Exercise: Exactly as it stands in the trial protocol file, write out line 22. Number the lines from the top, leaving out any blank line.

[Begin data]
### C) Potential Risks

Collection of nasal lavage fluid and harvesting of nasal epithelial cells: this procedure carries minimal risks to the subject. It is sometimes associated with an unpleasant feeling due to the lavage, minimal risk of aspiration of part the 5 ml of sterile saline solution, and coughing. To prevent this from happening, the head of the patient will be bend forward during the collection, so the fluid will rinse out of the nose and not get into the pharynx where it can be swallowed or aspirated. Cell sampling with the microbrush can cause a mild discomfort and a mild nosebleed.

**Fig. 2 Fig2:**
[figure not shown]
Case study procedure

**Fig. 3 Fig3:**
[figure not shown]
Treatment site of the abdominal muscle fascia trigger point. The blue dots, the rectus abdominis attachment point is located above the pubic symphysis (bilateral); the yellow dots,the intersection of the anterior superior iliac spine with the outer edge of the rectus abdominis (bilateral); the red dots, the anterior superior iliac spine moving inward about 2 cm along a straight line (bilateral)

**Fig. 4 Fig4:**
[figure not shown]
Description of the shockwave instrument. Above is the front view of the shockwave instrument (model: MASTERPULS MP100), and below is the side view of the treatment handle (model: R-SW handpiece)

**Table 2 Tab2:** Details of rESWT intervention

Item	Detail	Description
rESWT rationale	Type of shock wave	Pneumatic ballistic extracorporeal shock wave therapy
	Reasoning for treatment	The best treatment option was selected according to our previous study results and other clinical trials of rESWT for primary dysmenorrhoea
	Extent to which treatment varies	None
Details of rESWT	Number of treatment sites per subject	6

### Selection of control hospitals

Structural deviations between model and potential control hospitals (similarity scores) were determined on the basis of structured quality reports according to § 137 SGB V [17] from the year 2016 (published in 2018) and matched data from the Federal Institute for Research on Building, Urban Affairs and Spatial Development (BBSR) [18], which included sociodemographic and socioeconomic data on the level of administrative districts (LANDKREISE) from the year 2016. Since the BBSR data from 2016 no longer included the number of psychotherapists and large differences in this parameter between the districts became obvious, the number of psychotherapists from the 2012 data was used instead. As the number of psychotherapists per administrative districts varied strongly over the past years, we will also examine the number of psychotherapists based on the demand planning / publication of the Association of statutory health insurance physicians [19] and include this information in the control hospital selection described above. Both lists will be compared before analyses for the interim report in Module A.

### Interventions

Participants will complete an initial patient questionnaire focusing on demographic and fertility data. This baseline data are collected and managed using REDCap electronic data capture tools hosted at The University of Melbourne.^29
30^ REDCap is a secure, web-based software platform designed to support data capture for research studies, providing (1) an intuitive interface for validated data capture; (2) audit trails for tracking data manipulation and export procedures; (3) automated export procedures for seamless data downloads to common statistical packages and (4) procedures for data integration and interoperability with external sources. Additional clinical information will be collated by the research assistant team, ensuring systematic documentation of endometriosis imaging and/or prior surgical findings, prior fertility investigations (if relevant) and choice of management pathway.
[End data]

30^ REDCap is a secure, web-based software platform designed to support data capture for research studies, providing (1) an intuitive interface for validated data capture; (2) audit trails for tracking data manipulation and export procedures; (3) automated export procedures for seamless data downloads to common statistical packages and (4) procedures for data integration and interoperability with external sources. Additional clinical information will be collated by the research assistant team, ensuring systematic documentation of endometriosis imaging and/or prior surgical findings, prior fertility investigations (if relevant) and choice of management pathway.